By: Jeff Ball
Maybe it is hard to explain why we have the need to image anything. For me, the images inSky and Telescopewere so inspirational, that I just had to learn how to take pictures like that. So 5 years ago, with no photographic experience, I began astrophotography. First I thought that astrophotography and photography were two different disciplines and never considered entering into an extensive study of photography in order to improve my skills. Now I realize that the two are inseparable. The more I learn about the art of photography, the more my astronomical images improve. My vision has become more focused over the past year and it is in large part do to the instruction received from theLuminous Landscape. That is why I am aLuminous Landscape Video Journalsubscriber and participated in anAlain Briotworkshop in March. I know that by improving my skills in the art of photography, my astrophotography will improve and be even more unique and hopefully, more inspirational. Many of you already possess the photographic skills. I hope you find an inspiration to perhaps bring those skills to the beauty of the universe by attempting astrophotography.
Broadly defined, astrophotography encompasses any attempt at imaging a celestial body or atmospheric phenomena. Many of you have already participated in this type of imaging by capturing sun dogs or sun pillars or lunar halos or auroras. There are two main approaches to astrophotography: tracking or non-tracking. By tracking, I am referring to utilizing a motorized platform that compensates for the earth’s polar axis tilt as well as the earth’s rotation. Non-tracking approaches would include tripod mounted or hand-held imaging. Wonderful results can be achieved with either approach. The equipment being utilized today is overwhelmingly expansive. From web cams to high end full frame dedicated astronomical CCD cameras. Astrophotographers are quite resourceful in adapting non-astrophotography designed equipment to meet their individual needs. Roughly speaking, modified web cams are now very popular for high resolution planetary imaging. Specialized CCD cameras are broadening their field of view with each new chip and are challenging film in all but the widest fields of view for deep sky imaging. Film still has a place for medium to wide fields of view. Focal lengths of equipment range from the widest angle lens to over 4000mm in length. Like all things, cost and value influence the imaging device one selects. The modified web cam can be purchased for under $100 and free software is abundant. A full frame astronomical CCD camera with color filter wheel retails for $9000. Then you have to buy the telescope, mount, laptop…it can get quite expensive. Many of you also have great equipment already. Perhaps you will find a new imaging opportunity in the world of astrophotography.
What to image?
Few setups can do it all, just like in landscape photography. So you must really choose your equipment based on your area of interest. High resolution results can be achieved with the bright objects in the sky which are in our solar system. Sun, moon, and planets are the targets for long focal length setups. There is one external variable that controls the final result in high resolution imaging and that is the quality of “seeing.” Astronomers use the Pickering scale to measure the quality of “seeing” which measures the turbulence or steadiness of the image in the telescope. If you have looked through a telescope and seen stars or objects come in and out of focus, then you have seen what turbulence in the atmosphere can do to an image. The best way to control this variable is to locate in a geographic areas where seeing is historically of high quality. The Florida Keys are renowned for their high quality “seeing” conditions.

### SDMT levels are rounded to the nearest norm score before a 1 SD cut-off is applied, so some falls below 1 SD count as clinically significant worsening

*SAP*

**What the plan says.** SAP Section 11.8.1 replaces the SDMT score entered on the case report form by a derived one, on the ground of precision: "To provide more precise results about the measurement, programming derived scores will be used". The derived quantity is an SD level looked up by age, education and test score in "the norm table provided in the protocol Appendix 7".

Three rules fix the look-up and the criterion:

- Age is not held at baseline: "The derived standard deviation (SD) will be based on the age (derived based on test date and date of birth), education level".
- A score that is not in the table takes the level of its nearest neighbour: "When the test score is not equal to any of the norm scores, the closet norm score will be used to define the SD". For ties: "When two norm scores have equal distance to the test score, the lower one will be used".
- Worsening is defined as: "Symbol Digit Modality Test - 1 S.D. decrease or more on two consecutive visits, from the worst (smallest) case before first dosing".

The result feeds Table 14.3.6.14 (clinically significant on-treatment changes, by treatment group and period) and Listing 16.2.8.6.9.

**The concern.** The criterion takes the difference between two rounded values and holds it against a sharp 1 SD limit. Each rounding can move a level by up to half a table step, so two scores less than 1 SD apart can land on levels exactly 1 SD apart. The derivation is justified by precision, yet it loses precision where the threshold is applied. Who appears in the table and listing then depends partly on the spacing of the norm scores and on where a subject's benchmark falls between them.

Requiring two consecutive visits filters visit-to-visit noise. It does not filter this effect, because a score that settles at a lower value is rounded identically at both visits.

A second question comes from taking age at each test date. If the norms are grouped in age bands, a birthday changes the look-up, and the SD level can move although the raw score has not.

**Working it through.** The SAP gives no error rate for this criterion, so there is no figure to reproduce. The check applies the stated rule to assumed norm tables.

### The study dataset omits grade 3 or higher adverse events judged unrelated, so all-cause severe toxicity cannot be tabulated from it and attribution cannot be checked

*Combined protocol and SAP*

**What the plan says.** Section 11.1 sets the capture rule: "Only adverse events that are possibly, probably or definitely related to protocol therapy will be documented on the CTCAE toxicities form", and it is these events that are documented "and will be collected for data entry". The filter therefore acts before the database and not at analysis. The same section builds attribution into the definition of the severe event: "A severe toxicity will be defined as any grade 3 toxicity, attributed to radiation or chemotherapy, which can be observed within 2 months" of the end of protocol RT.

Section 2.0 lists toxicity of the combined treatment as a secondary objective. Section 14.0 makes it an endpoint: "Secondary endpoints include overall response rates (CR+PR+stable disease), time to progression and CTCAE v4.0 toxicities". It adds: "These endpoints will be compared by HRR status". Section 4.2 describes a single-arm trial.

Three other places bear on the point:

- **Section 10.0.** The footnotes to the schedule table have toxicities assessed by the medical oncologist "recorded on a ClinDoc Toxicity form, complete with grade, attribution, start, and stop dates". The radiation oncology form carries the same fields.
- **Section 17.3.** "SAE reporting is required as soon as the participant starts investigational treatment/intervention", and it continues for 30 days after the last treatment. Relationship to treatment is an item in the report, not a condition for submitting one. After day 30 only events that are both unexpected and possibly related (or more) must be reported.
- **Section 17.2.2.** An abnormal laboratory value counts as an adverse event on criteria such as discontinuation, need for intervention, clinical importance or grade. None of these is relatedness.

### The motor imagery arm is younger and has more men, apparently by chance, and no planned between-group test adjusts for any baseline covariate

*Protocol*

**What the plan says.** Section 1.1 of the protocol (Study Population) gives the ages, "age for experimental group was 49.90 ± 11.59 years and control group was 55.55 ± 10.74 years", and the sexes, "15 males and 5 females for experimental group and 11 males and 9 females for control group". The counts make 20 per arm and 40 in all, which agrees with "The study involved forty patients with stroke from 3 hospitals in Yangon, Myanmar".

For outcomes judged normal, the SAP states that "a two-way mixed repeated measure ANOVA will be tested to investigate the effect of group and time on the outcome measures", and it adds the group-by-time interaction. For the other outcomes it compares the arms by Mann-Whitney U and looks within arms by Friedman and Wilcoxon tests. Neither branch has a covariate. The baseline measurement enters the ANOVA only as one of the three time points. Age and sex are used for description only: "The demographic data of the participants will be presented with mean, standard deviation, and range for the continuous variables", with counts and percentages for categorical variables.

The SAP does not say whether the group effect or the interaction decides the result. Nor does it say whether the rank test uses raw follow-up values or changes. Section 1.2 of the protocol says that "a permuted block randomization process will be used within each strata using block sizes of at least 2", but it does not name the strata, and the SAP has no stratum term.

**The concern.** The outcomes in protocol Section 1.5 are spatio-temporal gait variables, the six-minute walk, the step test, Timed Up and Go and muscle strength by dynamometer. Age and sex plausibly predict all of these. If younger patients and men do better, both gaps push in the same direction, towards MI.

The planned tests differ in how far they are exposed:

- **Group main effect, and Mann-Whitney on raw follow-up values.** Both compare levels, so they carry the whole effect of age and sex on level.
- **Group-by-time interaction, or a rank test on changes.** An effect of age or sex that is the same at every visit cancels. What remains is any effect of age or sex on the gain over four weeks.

Deep sky objects like nebulae and galaxies benefit from dark skies with good “transparency.” Astronomers need clear, dark skies with little light pollution in order to bring out the faint detail of many astronomical objects. We measure the “clarity” of the sky in terms of “transparency.” Arizona and Hawaii are the hotbeds of astronomical observatories in the U.S. because of their high quality “seeing” and “transparency” in addition to their high number of cloudless nights in any given year. So it is important for one to match their equipment to their astronomical target and to choose the target with regards to the atmospheric qualities of their local geography.
Non-tracking or tripod mounted imaging:
Imaging options with tripod mounted cameras include aurora, moon in the landscape, constellations in the landscape, star trails, bright comets, and meteor showers.
When you are not compensating for the rotation of the earth, you need to calculate the amount of movement or blurring of the intended target for your given exposure time. The major determinant of acceptable blurring is the focal length of the imaging system. Longer focal lengths are less forgiving than shorter focal lengths. If you are trying to capture the moon in your landscape with a telephoto lens of 300mm, you are probably going to be limited to exposure times of 1/60 at f16 at ISO 100. You will also be challenged by keeping your depth of field at infinity for the area you desire to be in focus on the frame. Michael and Steve have covered incorporating the moon in the landscape in many articles and on the Video Journal.